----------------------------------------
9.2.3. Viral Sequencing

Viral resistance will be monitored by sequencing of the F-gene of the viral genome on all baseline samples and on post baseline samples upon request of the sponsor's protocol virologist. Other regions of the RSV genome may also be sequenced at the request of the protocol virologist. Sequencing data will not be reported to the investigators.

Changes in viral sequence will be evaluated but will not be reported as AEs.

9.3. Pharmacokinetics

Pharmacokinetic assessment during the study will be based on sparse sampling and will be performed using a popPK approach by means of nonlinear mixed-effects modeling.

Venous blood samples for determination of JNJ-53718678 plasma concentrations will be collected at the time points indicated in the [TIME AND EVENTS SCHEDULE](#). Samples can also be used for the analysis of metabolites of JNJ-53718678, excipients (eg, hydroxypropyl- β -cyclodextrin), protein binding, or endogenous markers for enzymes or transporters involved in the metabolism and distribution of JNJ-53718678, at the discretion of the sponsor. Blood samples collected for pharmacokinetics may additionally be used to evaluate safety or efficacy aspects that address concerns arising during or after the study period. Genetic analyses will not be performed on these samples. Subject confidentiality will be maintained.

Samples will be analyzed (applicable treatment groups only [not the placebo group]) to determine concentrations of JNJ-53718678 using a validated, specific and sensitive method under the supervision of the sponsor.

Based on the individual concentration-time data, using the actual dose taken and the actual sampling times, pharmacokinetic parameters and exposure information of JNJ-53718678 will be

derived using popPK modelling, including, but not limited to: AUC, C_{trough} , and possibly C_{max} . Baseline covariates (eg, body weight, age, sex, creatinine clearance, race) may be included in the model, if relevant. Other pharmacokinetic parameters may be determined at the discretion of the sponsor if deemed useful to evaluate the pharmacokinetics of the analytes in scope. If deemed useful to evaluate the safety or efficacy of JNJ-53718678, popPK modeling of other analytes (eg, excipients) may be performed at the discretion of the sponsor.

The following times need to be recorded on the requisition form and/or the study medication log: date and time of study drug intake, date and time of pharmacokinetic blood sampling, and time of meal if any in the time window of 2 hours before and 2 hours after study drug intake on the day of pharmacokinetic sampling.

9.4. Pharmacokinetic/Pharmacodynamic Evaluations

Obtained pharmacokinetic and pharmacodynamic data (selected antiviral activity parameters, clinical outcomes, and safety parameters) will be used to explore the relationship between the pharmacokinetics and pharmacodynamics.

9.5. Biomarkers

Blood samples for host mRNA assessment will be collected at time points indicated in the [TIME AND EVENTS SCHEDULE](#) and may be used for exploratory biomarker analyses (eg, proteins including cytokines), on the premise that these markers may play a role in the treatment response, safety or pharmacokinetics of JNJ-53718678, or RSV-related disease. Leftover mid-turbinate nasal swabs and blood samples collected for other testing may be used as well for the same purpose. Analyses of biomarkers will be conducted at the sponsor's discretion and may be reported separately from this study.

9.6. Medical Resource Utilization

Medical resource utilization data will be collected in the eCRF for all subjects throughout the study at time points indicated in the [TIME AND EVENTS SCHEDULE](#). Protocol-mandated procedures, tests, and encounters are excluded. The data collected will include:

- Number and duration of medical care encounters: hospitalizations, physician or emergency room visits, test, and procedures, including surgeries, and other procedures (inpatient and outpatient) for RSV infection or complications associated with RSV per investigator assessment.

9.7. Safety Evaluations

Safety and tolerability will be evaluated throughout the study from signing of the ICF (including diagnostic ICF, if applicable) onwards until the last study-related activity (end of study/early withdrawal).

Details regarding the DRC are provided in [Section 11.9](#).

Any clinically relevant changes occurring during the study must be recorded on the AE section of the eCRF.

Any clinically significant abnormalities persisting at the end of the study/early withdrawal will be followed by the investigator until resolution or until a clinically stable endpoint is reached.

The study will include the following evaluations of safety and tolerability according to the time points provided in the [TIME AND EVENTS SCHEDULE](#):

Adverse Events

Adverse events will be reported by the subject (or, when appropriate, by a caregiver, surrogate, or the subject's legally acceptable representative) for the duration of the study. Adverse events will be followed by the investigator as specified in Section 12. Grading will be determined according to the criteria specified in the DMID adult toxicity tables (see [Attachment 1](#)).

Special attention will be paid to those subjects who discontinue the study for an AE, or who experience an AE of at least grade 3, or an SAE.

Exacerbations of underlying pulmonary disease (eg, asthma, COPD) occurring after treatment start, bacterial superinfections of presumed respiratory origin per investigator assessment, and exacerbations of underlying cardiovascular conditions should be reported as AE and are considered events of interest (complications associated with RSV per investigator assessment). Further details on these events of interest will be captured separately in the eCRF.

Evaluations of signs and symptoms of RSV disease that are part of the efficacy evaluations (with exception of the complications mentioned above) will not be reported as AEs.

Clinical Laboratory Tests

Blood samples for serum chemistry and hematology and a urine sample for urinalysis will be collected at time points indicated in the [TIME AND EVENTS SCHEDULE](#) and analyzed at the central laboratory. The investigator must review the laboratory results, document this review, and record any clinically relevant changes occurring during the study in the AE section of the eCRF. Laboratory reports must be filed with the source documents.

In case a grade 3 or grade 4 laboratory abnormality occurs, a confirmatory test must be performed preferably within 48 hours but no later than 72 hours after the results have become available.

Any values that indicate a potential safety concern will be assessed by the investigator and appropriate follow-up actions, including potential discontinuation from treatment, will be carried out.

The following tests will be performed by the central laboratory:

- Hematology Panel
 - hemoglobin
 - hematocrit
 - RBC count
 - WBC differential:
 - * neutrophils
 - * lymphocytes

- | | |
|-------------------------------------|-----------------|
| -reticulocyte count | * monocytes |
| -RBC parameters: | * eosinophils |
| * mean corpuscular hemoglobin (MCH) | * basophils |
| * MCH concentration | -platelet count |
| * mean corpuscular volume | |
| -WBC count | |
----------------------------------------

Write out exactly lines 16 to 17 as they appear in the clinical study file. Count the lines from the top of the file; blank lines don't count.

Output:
Medical resource utilization data will be collected in the eCRF for all subjects throughout the study at time points indicated in the [TIME AND EVENTS SCHEDULE](#). Protocol-mandated procedures, tests, and encounters are excluded. The data collected will include:

- Number and duration of medical care encounters: hospitalizations, physician or emergency room visits, test, and procedures, including surgeries, and other procedures (inpatient and outpatient) for RSV infection or complications associated with RSV per investigator assessment.